To repeat, we have no idea what Trump will end up doing. Let’s hope the memo is such a laughable “dud” that even Trump doesn’t think it provides him with a convincing pretext for acting on the Mueller probe. Even if he doesn’t, Trump’s handling of the whole affair bodes badly for other future episodes. And if he does, this may be seen in retrospect as a harbinger of worse to come.

* THE ABSURDITY OF THE NUNES MEMO: Republicans say the memo proves law enforcement bias against Trump. But as Eileen Sullivan of the New York Times points out:

That argument is undercut by another piece of information said to be in the committee memo: that the top official at the Justice Department who is overseeing the Russia investigation, Rod. J. Rosenstein, approved a government application to continue the surveillance of Mr. [Carter] Page, which was originally approved in mid-October 2016. Mr. Rosenstein is a Republican and was appointed by Mr. Trump.

True, but anyone who thinks this will undermine the memo in the minds of the right hasn’t paid attention to how the right has really functioned in recent years.

* THE ABSURDITY OF THE NUNES MEMO, PART II: The memo claims that a FISA warrant for the surveillance of a top Trump campaign official was improperly based on the Democratic-funded “Steele dossier.” But as Bush homeland security adviser Fran Townsend points out:

“There’s multiple internal reviews in the FBI, there’s a legal review at the Justice Department, it goes to the attorney general, or in this case, the deputy who reviews it and then it goes to an independent federal judge who looks at it. No FISA warrant relies on a single piece of evidence. So if the allegation from Chairman Nunes is that they relied solely on the Steele dossier, that’s not possible. It never happens.”

It will be interesting to see what lengths the memo goes to conceal or omit all the other information that went into the granting of the warrant.

* WHAT THE DEMOCRATIC REBUTTAL SAYS: Rep. Steve Cohen (D-Tenn.) has read Rep. Adam B. Schiff’s (D-Calif.) rebuttal to the Nunes memo, and he says:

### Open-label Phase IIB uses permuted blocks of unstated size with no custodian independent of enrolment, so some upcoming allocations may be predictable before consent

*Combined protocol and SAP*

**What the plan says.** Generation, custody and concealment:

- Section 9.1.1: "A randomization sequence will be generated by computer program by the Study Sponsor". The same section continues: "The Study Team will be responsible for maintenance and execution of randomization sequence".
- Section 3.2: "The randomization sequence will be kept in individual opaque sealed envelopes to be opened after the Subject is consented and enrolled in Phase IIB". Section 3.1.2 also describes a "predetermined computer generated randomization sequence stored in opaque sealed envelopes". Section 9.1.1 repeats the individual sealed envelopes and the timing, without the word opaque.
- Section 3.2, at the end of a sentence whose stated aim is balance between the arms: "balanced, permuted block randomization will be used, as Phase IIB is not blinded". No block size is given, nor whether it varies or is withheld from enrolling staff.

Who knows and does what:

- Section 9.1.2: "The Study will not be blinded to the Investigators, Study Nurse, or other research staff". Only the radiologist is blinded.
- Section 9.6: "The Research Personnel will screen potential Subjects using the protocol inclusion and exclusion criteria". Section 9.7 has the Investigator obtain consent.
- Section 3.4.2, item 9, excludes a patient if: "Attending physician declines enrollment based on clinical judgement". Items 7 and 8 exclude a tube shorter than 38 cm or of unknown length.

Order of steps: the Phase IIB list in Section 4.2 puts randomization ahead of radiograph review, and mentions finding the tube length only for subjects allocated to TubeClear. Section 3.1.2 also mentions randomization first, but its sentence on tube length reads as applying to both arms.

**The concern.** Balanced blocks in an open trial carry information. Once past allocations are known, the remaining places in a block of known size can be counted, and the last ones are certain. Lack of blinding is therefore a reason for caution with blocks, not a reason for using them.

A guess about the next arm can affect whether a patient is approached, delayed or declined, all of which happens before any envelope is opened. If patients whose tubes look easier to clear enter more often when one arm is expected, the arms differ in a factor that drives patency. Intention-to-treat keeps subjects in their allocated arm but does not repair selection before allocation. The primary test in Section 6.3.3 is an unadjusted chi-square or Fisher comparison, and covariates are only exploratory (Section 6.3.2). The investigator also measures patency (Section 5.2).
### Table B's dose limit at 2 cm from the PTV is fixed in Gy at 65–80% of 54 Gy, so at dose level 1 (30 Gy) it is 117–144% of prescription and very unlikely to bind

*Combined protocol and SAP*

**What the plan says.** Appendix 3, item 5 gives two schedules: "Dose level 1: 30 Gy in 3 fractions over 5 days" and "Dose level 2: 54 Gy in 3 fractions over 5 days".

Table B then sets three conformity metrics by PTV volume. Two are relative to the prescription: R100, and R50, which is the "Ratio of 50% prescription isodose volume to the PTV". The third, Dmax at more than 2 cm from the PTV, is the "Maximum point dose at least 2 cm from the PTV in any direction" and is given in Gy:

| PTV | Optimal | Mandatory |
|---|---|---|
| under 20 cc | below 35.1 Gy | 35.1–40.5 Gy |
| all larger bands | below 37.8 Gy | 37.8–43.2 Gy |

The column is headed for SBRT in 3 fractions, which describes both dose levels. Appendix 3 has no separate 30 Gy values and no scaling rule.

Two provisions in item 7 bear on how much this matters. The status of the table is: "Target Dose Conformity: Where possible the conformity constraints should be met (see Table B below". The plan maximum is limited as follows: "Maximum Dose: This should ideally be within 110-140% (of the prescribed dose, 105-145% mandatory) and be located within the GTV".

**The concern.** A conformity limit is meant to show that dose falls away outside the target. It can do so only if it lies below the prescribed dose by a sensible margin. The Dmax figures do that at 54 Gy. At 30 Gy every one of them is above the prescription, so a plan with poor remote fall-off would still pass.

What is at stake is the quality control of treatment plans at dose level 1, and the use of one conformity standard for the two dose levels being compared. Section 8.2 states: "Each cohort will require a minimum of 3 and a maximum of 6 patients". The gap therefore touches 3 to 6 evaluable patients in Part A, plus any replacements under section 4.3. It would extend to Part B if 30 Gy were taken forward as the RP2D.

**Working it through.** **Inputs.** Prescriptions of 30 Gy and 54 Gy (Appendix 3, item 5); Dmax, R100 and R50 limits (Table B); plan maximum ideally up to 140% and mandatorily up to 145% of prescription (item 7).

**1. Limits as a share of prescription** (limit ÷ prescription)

“When you read the Democratic side, the minority report, it is pretty obvious that all the information that could be before the judge was there.”

In other words, it will show that the warrant was not based on the “Steele dossier.” No wonder Republicans won’t say whether they’ll authorize the rebuttal’s release!

* RYAN BACKS RELEASE OF DEM MEMO: A spokesman for House Speaker Paul D. Ryan (R-Wis.) tells reporter Natasha Bertrand:

“The speaker is in favor of greater transparency. If it is scrubbed to ensure it does not reveal sources and methods of our intelligence gathering, the speaker supports the release of the Democrats’ memo.”

Good. Of course, true transparency would also entail release of the FISA warrant and other underlying source materials where possible, but that would allow us to evaluate the Nunes memo’s accuracy.

* COULD MUELLER TARGET TRUMP? Politico interviewed an unnamed attorney for a Trump official who thinks it’s possible Mueller will try to indict Trump for obstruction of justice, even though some experts doubt it would work. The reason is interesting:

“It’s entirely possible that Mueller may go that route on the theory that, as an open question, it should be for the courts to decide,” the attorney said. “Even if the indictment is dismissed, it puts maximum pressure on Congress to treat this with the independence and intellectual honesty that it will never, ever get.”

And let’s face reality: It will take maximum, maximum, maximum pressure to get Republicans to take it seriously if Mueller establishes grave or criminal misconduct, if that’s even possible at all.

But other Republicans, including Senate Majority Whip John Cornyn of Texas, have repeatedly rejected calls to narrow the deal. “Everybody wants to alter reality in a way that suits their needs, but the reality is the President said there has to be four pillars, and I think people just need to accept that and deal with it,” Cornyn told reporters.

Trump is making deeply unreasonable demands, so just accept that and deal with it. Democrats may have some leverage with which to say no. Let’s hope they use it.

* WHY THE ADMINISTRATION’S INCOMPETENCE MATTERS: Paul Krugman notes that despite all the glaring examples of the Trump administration’s incompetence, the economy is doing well. So what’s the problem? Well, this:

America is a very big country with a lot of strengths, and it can run on momentum for a long time even if none of the people in charge know what they’re doing. Sooner or later, however, stuff happens — and then incompetence becomes a very big deal. … The scariest scenarios involve national security. But we can’t count on smooth sailing for the economy, either. And who will manage economic turbulence if and when it hits?

If so, the threat will be compounded by the tweeter in chief’s refusal to acknowledge that it’s actually happening, given how much he’s staked on the false idea that he rescued the economy.